BAND LINE UP:
Britta Görtz – Vocals
Christian Bröhenhorst – Guitars
Jonathan Stenger – Guitars
Gerrit Mohrmann – Bass
Dennis Weber – Drums
3. Bloodshot Monkey Eye
4. A Dime for the Establishment
6. Animated Flesh
7. The Origin
8. Patterns in the Sky
9. The Jackhammer
As German thrash metal band Cripper are set to release their fourth studio release; ‘Hyena’, since their formation in 2006, they have turned up the gain for what they describe as their heaviest album to date. Momentum for this five piece originating from Hannover is gathering pace as they spread like a disease, attracting repeated attention from some of Europe’s biggest festivals. This is pure thrash in its essence, yet an enthralling mix of older values and modern playing techniques, culminating in a razor-sharp record that demands to be counted.
The drawn out, almost haunting opening quickly explodes with a relentless intensity that is sustained throughout the record. The simplistic but pounding rhythm overlaid with intricate guitar work shifts and changes direction with ease and yet loses none of it’s pace or aggression and contains a flurry of nuance over a brutish core. Despite being, at times, draped with brilliance, the album would be lacking the ferociousness that lies in the heart of it’s successes without the gravelly powerhouse on the mic; female front-man Britta Gortz. Often found to be savage and horrifying, the real feel of dominance that the sound emanates largely comes from her accompanied by the music, rather than the other way around. With the exception of some spoken word sections, its a raspy and commanding vocalisation, enviable to many of her peers in the genre, that drags everything forward with thunderous disdain.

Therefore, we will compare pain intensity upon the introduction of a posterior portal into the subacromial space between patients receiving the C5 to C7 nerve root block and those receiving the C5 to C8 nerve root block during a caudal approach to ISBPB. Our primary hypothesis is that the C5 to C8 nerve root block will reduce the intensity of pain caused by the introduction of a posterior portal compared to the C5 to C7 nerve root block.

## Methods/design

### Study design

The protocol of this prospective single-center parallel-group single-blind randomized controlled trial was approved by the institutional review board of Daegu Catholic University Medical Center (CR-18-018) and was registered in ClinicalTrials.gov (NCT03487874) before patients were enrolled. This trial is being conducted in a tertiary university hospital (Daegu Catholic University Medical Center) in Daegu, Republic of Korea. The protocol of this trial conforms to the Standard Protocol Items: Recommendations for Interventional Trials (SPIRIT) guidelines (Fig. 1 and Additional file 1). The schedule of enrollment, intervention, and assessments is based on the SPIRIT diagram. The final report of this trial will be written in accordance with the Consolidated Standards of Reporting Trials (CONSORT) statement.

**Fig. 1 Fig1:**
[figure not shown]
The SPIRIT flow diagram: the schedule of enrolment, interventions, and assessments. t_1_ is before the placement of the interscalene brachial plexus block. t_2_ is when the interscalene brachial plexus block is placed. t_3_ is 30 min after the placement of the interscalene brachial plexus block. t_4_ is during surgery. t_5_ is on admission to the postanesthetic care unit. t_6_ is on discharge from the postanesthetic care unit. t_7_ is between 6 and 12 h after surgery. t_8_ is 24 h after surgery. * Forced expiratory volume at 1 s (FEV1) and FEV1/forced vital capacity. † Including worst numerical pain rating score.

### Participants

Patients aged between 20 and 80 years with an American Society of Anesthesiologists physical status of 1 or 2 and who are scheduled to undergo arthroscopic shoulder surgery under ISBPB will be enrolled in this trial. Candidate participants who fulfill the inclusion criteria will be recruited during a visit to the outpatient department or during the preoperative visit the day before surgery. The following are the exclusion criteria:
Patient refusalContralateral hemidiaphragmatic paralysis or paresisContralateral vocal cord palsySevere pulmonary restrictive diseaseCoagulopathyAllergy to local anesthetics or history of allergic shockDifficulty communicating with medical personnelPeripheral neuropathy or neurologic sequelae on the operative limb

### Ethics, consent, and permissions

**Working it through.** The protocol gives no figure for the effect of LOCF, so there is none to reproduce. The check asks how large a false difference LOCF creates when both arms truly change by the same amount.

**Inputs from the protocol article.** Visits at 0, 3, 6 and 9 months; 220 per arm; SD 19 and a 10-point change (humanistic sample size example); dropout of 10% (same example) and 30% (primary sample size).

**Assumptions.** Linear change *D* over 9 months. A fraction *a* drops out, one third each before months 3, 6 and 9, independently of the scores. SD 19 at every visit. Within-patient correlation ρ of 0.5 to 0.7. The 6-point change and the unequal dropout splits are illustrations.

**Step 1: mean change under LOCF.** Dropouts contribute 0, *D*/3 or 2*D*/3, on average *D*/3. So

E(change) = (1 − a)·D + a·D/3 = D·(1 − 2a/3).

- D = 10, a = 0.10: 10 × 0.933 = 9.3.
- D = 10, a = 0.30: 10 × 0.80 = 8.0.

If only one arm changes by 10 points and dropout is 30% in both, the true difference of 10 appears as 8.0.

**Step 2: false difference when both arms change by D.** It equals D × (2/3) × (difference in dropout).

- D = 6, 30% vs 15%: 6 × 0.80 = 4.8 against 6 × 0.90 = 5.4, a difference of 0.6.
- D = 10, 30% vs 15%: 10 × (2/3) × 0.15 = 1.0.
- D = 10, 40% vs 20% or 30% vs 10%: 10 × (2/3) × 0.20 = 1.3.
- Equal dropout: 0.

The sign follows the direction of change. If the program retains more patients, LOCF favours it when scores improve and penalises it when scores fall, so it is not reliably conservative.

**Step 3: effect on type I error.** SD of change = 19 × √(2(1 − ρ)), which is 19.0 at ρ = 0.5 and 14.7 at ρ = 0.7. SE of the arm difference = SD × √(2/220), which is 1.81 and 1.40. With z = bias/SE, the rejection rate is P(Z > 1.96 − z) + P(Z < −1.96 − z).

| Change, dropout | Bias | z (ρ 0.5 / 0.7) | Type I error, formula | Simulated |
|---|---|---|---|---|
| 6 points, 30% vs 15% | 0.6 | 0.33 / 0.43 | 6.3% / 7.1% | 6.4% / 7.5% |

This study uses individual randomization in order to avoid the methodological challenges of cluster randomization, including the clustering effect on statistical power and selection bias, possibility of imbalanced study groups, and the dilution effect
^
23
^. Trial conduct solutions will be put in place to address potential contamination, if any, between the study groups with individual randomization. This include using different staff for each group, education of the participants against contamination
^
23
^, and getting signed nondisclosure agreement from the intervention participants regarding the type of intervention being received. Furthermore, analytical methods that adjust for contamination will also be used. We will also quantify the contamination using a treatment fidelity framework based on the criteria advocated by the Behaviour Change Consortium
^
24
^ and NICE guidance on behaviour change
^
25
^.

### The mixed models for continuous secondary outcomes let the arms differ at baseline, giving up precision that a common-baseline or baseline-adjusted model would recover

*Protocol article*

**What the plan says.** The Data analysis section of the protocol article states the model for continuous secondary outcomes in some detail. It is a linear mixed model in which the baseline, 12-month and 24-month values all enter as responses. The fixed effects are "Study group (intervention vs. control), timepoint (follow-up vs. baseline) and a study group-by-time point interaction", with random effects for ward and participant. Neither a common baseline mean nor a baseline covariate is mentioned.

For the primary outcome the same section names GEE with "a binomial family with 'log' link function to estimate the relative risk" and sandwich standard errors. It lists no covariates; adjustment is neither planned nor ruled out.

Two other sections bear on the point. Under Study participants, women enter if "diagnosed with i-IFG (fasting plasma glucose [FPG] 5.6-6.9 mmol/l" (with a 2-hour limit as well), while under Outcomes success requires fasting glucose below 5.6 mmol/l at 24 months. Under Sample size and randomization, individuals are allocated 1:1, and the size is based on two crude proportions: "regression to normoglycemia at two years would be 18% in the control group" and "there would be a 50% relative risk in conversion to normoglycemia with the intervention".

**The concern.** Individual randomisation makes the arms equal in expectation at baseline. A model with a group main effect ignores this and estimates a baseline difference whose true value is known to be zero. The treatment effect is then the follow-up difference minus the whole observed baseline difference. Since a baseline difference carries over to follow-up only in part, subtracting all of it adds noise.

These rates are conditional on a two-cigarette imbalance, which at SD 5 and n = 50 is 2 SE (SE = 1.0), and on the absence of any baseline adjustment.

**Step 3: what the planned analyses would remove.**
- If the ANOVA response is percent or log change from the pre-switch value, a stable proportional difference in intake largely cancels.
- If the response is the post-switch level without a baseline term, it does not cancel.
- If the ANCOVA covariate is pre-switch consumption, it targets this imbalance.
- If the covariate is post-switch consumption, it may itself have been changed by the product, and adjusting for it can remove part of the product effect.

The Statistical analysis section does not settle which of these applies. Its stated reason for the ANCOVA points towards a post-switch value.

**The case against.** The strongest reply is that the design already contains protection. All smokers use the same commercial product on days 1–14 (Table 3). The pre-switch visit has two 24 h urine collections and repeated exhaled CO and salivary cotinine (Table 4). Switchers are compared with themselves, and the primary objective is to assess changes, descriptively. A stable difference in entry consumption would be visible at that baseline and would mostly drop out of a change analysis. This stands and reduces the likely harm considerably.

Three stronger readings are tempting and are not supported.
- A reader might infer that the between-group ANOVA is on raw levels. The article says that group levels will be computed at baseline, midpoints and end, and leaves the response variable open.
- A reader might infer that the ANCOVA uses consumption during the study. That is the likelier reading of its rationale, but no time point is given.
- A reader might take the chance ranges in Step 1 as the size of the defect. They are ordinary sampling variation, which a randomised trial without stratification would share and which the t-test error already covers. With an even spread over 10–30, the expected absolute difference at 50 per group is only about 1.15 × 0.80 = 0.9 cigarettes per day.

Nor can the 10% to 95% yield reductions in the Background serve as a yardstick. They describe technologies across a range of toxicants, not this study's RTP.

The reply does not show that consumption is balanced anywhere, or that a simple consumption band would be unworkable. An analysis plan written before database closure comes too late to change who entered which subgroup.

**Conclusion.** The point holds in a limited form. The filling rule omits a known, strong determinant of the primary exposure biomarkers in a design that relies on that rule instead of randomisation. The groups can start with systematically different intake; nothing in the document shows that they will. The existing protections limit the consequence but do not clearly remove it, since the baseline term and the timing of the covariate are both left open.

At the fore is a tech-metal masterclass, which unapologetically sets out with the sole intention of giving even the most hardened metal fan some degree of repetitive strain injury. It’s as if the band has enveloped its nation’s aptitude for technical brilliance and formulated it into a metal record. This is the kind of organised insanity that causes circle pits to erupt spontaneously. Where other bands falter in this aim with all-out aggression that has all the listenabilty of an earthquake emanating white noise, ‘Hyena’ has been blessed with some great production and that really highlights the sum of its parts with clarity and distinction. The satisfaction comes from hearing a groove that’s organic in nature over deafening blast beats just for the sake of it. Each segment stands apart in it’s own right, and comes together to become something greater.
While what that band have crafted here is a keen affirmation of a sound that is their own, as the album goes on, this does begin to work against them to an extent. A lot of the songs become quite interchangeable and there are only a few moments where they begin to demonstrate any real diversity. It takes some quite intent listening to pick everything apart but that’s not to say you can’t enjoy this album passively to appreciate the overall sound. It would be nice to see them having broke up the pace a little more as opposed to more relentlessly
Their live performances have obviously given then a reputation that they are a force to be reckoned with. With this release, next year should be a big one for them, even more-so if they can attract the attention from festivals here in the UK. Clearly the direction that they are heading on is the right one and they are most likely just shy of the recognition they need to take themselves to the next step.